With oil prices on a seemingly never-ending slide, China, Europe, and, Indeed, Ireland wait to see the ramifications, writes Kyran FitzGerald.
before Christmas, a friend of mine got a bit of a shock. Having filled his petrol tank, he examined his bill. It was lower than expected. He panicked, thinking that he had mistakenly put diesel in his car. Happily, he soon discovered that his fears were misplaced. The drop in oil prices has been both welcome, but also and for some, unsettling.
Last week, it emerged that across the eurozone, consumer prices had actually fallen in December by 0.2% compared with the previous December. This is the first time since 2009, in the immediate aftermath of the financial collapse, that a drop in prices across the zone has been recorded.
The continuing drop in the price of oil has been identified as the major reason for this latest recorded decline. In itself, of course, the fall in the price of energy and, indeed, that of other commodities is a good thing for a country like Ireland where consumers are financially hard-pressed.
The economies of western and central Europe, unlike, say, much of Australia, New Zealand, and western Canada, typically benefit from the shift in their terms of trade that occurs when the prices of commodities weaken. This applies even to Ireland, despite the undoubted strength of our food production base.
However, concerns have been raised that this sharp drop in the price of many key commodities is the harbinger of worse to come, that it is a sign global demand is repressed and that falling prices could become the order of the day.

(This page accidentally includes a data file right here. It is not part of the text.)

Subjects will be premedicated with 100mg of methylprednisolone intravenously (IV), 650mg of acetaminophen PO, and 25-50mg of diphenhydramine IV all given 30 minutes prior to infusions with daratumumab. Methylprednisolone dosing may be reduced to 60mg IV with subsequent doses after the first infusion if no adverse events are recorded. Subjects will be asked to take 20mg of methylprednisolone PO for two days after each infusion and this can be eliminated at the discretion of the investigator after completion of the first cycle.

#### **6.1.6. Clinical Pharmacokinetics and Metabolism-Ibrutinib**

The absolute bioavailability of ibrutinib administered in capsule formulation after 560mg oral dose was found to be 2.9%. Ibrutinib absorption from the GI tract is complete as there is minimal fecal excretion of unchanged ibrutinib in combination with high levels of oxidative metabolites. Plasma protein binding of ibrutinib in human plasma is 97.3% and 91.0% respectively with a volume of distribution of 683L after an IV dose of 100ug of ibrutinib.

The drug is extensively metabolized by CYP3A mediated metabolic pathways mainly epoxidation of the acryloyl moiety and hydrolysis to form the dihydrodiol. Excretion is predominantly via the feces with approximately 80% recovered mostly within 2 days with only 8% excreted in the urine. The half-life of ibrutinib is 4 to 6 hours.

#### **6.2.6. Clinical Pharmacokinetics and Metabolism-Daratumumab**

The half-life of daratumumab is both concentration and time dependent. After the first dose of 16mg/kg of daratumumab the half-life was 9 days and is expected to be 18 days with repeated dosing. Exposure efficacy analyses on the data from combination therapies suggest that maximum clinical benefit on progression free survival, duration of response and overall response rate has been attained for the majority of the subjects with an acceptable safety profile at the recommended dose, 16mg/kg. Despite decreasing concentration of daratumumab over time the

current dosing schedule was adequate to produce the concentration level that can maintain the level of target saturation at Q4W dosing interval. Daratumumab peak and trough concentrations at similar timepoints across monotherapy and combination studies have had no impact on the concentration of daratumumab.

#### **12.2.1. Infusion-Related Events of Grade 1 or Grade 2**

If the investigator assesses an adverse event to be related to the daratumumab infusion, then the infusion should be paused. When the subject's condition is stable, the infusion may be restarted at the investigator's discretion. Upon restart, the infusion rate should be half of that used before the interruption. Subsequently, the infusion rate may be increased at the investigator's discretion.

The example of post-1989 Japan — caught in a seemingly never-ending deflationary spiral — has been cited along with that of Western economies during the Great Depression of the 1930s.
Deflation is defined as a “sustained decline in the aggregate price level”. The fear of falling prices, it is said, causes consumers to delay purchases in anticipation of further drops.
That, undoubtedly, was the case back in the 1930s.
At the time, moreover, consumers simply lacked the ability to purchase the goods and services available.
The English economist John Maynard Keynes pointed to the key role governments could play in helping to eliminate the gap through deficit budgeting during that stage in the economic cycle.
However, in today’s world, the prices of many manufacturing goods have been falling for quite some time due to a combination of globalisation and technological innovation.
Any speeding up in this process is likely to be largely a problem for China and other countries in eastern Asia, given their dominance of international manufacturing.
The real problem is that, as a result of the rise to prominence in global manufacturing of these economies where people have a much higher propensity to save rather than consume, demand worldwide for goods and services has been held back.
We all should hope that the Chinese leadership, in particular, succeeds in its stated goal of boosting consumption across the economy, thereby mopping up surplus goods while increasing the size of the traveling army of hopefully high-spending tourists.